In the hipster culture of the indie music scene, sometimes it can really suck to be a new fan. There is a general mood amongst the crowds of many shows I’ve been to that if you weren’t there from Day 1, you better stand at the back, buddy. And I would be lying if I denied being part of that die-hard fan group occasionally. It’s natural to develop a small sense of ownership over something that you have witnessed grow and flourish. I am happy to report that the mood in the crowd at The Parish on Tuesday night for Canadian quartet Half Moon Run was refreshingly distinct.
Review by Corisa Smith
As I stepped off of 6th St. and into The Parish, I could hear Half Moon Run’s set beginning. I hurried up the flight of stairs and past the merch table that included branded oven mitts as one of the items for sale. I smiled at first and then began to worry, “Is this a band-related inside joke that I don’t get? Are people already labeling me as a newbie?”
As I approached the back of the crowd, I was surprised to hear people singing along to every word (yes, ALL the way at the back) intermingled with people who didn’t seem to be familiar with the song, but whose gazes were fixed on the stage as they swayed along just the same. As I moved through the crowd, I continued to study the listeners. From what I could tell, the big fans and the newer ones were peacefully cohabiting throughout the entire venue.
Just as I made it to the right of the stage, the band started singing in beautiful, ethereal harmony, which elicited a mixture of loud cheers and hushed awe. These mellow, harmony-rich songs are my favorites in Half Moon Run’s catalog from both of their albums, “Dark Eyes” (2012) and “Sun Leads Me On” (2015).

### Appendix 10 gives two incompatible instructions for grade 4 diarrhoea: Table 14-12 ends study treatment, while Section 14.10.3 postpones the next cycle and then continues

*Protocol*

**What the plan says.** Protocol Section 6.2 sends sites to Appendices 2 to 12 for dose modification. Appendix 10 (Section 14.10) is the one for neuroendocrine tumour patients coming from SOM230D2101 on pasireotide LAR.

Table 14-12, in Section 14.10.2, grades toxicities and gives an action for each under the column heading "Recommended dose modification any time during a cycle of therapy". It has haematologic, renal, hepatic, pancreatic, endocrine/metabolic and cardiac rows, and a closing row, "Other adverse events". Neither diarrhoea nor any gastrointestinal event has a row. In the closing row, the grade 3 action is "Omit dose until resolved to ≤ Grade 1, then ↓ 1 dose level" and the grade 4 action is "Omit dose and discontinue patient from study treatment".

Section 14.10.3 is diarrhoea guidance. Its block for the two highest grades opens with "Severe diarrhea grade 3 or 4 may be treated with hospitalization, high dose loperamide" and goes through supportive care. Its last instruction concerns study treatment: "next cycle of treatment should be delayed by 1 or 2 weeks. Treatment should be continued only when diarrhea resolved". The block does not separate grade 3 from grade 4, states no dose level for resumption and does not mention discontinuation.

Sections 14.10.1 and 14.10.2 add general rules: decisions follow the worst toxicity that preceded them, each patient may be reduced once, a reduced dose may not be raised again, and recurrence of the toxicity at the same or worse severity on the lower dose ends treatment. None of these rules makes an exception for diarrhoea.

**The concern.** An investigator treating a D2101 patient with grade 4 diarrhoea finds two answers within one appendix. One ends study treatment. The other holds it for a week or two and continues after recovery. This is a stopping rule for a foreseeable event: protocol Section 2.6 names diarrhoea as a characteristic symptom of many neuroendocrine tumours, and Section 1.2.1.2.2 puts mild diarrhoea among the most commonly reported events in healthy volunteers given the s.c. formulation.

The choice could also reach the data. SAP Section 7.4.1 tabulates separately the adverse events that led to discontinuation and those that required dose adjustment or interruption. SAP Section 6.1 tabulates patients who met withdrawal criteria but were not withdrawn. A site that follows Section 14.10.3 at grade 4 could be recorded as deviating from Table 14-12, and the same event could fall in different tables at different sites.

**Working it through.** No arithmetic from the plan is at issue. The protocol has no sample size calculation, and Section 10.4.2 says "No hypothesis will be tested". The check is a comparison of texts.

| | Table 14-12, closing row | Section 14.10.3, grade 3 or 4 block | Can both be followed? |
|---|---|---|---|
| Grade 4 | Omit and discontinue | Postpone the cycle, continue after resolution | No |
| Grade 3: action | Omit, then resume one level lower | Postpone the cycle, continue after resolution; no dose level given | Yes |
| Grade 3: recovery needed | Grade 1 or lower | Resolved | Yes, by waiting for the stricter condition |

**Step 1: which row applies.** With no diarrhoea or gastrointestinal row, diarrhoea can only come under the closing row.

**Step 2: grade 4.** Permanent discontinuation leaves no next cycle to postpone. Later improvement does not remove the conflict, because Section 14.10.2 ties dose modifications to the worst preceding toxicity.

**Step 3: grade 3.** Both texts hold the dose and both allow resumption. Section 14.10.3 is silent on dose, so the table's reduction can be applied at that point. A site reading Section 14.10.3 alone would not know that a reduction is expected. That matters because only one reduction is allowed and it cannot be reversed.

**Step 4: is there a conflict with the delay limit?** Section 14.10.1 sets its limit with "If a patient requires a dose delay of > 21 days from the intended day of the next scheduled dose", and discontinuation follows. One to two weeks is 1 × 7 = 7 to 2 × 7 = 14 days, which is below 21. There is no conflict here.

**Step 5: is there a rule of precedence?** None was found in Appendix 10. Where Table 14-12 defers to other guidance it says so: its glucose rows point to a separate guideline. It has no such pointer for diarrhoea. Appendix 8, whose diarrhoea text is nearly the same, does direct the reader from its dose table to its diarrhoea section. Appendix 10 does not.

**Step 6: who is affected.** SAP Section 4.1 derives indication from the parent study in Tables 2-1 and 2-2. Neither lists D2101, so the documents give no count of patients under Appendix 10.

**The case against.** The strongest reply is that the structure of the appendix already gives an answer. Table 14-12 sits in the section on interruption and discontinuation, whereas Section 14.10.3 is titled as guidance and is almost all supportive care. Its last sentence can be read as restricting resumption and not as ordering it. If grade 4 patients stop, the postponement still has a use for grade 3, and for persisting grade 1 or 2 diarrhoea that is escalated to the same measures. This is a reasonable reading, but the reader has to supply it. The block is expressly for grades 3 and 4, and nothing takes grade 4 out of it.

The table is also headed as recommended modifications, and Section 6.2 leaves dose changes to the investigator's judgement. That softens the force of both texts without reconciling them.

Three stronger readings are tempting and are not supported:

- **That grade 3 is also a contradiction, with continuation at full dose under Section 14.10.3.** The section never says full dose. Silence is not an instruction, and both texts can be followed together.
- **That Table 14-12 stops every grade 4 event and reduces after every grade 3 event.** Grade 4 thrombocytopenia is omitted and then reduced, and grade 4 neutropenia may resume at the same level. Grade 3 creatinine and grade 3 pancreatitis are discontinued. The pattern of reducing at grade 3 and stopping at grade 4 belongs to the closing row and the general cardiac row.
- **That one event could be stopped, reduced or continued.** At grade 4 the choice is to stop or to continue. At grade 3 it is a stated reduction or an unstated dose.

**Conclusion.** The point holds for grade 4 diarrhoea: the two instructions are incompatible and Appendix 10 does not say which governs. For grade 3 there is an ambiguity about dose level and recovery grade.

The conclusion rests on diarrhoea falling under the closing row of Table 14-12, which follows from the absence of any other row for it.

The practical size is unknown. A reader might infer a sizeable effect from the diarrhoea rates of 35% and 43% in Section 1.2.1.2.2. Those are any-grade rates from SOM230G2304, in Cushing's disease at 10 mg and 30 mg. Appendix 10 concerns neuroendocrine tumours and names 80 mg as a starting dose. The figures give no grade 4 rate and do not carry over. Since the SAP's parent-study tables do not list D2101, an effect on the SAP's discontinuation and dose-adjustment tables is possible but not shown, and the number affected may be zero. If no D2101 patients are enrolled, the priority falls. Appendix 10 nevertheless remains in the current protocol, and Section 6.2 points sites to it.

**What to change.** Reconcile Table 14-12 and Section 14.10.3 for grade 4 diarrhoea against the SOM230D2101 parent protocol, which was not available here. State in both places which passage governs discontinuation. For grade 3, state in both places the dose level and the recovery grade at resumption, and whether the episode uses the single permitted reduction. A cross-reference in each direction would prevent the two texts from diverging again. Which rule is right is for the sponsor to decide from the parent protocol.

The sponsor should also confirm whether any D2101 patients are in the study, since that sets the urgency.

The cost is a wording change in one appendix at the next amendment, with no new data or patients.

From up close, I reveled in each member’s ability to multi-task. Devon Portielge’s lead vocals never faltered as he played guitar throughout the whole show. There was even a short stunt involving playing the guitar partly with his mouth (not kidding) during the popular, intense track “She Wants to Know.” Conner Molander on vocals, guitar and keyboard was very popular with the ladies around me. There was a lot of screaming when he couldn’t hold back some dance moves during the catchy, “Call Me in the Afternoon.” Isaac Symonds added beautiful backup vocals, guitar and percussion. Drummer Dylan Phillips (who also contributed vocals during harmonies) took a break in between songs to chat with the crowd saying, “I think we’ve played Austin more than any other city. I finally discovered Barton Springs and went on a nice bike ride, I definitely want to come back.” Before the band launched into the beautifully subdued heartbreaker “Unofferable,” one of the band members remarked, “Hey, didn’t we record this next song in Austin?” Cue the loud Austin pride screams.
A few other highlights of the show included the moody, sensual track “Need It” that really took on a new life being performed live with dark red lights cast over the stage. The folky “Devil May Care” performed only by Portielge and Molander (with the nice addition of a harmonica) was a refreshing, if not a little sonically confusing, crowd favorite. Arguably the best performances of the evening came with the two encore songs, “Trust” and “Full Circle.” Everyone was dancing as far back in the crowd as I could see. As I started to move towards the back for more awkward-concert-dancing room, I ended up next to a nice couple who both smiled at me when we made eye contact. One of them knew every single word, the other seemed to be just along for the ride. But, they were both loving it.
If you are a Half Moon Run fan, I totally get it. Their tour is just starting so I hope you get a chance to see them live, their performance brought a whole new dimension to each song. If you’re just learning about them, as a fellow new fan I can tell you that you’re welcomed to the club with open arms.
Find tickets for Half Moon Run’s international tour here and for more music coverage, follow @corisawordsmith and @shuffleonline on Twitter.